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British synth pioneer Peter Zinovieff, one of the creators of the EMS VCS3, has died aged 88

Peter Zinovieff
(Image credit: Kaye/Express/Getty Images)

Peter Zinovieff, the legendary British musician and engineer who helped to create the iconic EMS VCS3 synth, has died at the age of 88. The Guardian reports that he suffered a fall at his home earlier this month.

The son of Russian aristocrats, Zinovieff was born in 1933 and studied Geology at Oxford University. He was a contemporary of Delia Derbyshire, which whom he worked in the ‘60s, 

Zinovieff founded EMS (Electronic Music Studios) in 1969 with electronics boffin David Cockerell and composer Tristram Cary. At the time, theirs was one of only four companies offering commercial synthesizers, the others being ARP, Buchla and Moog.

The VCS3 was EMS’s first product. Released for the princely sum of £330 in 1969 - a year before Moog's legendary Minimoog - it was designed to be portable. This was a synth you could gig with, and loads of famous musicians did, from Pink Floyd and Roxy Music to Hawkwind and Heldon.

What made the VCS3 so special was its patching system. Unlike cable-laden semi-modulars such as the ARP 2600 or Korg MS-20, the VCS3 used a 16x16 matrix into which pins were inserted to connect sources to destinations. The pins themselves had varying tolerances, making the process beautifully, astonishingly unpredictable.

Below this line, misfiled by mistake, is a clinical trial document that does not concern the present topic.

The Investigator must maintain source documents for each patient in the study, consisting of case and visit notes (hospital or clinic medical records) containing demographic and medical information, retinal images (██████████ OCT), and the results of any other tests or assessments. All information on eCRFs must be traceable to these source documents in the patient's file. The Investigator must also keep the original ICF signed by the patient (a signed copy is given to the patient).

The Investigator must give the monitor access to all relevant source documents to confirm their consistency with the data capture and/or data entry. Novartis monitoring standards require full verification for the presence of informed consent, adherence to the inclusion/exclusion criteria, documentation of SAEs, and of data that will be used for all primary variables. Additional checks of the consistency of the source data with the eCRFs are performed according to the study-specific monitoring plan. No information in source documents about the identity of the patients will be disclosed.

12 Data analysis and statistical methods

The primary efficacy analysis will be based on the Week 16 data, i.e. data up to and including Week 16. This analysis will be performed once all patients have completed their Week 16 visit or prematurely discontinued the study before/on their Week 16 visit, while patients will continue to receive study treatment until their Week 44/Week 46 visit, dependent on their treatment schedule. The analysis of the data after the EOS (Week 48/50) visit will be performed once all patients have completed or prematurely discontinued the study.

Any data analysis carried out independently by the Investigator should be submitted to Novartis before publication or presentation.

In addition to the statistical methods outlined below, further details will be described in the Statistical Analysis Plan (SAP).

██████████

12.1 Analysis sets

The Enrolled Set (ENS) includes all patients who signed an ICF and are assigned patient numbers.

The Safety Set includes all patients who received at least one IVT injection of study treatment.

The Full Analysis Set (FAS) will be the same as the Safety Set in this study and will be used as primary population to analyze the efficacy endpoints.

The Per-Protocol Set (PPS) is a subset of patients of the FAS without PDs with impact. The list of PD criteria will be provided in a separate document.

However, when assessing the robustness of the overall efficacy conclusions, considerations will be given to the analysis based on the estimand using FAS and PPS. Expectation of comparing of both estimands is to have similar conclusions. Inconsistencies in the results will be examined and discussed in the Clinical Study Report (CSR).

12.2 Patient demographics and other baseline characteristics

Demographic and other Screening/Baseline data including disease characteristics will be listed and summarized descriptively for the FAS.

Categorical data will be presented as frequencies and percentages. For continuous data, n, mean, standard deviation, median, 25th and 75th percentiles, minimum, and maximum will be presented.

Other synths followed. The Synthi 100 was a large-scale modular, while the Synthi A put the guts of the VCS3 inside a briefcase. There was also an expanded version, the Synthi AKS, which added a sequencer and a small keyboard, and a couple of vocoders.

In his later years, Zinovieff returned to being a composer, and was featured in GForce’s 2015 Bright Sparks documentary. Musicians - including Jean-Michel Jarre and Pink Floyd - have been paying tribute to him on social media. 

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Ben Rogerson

I’m the Group Content Manager for MusicRadar, specialising in all things tech. I’ve been playing the piano, gigging in bands and failing to finish tracks at home for more than 30 years, 20 of which I’ve also spent writing about music technology. 

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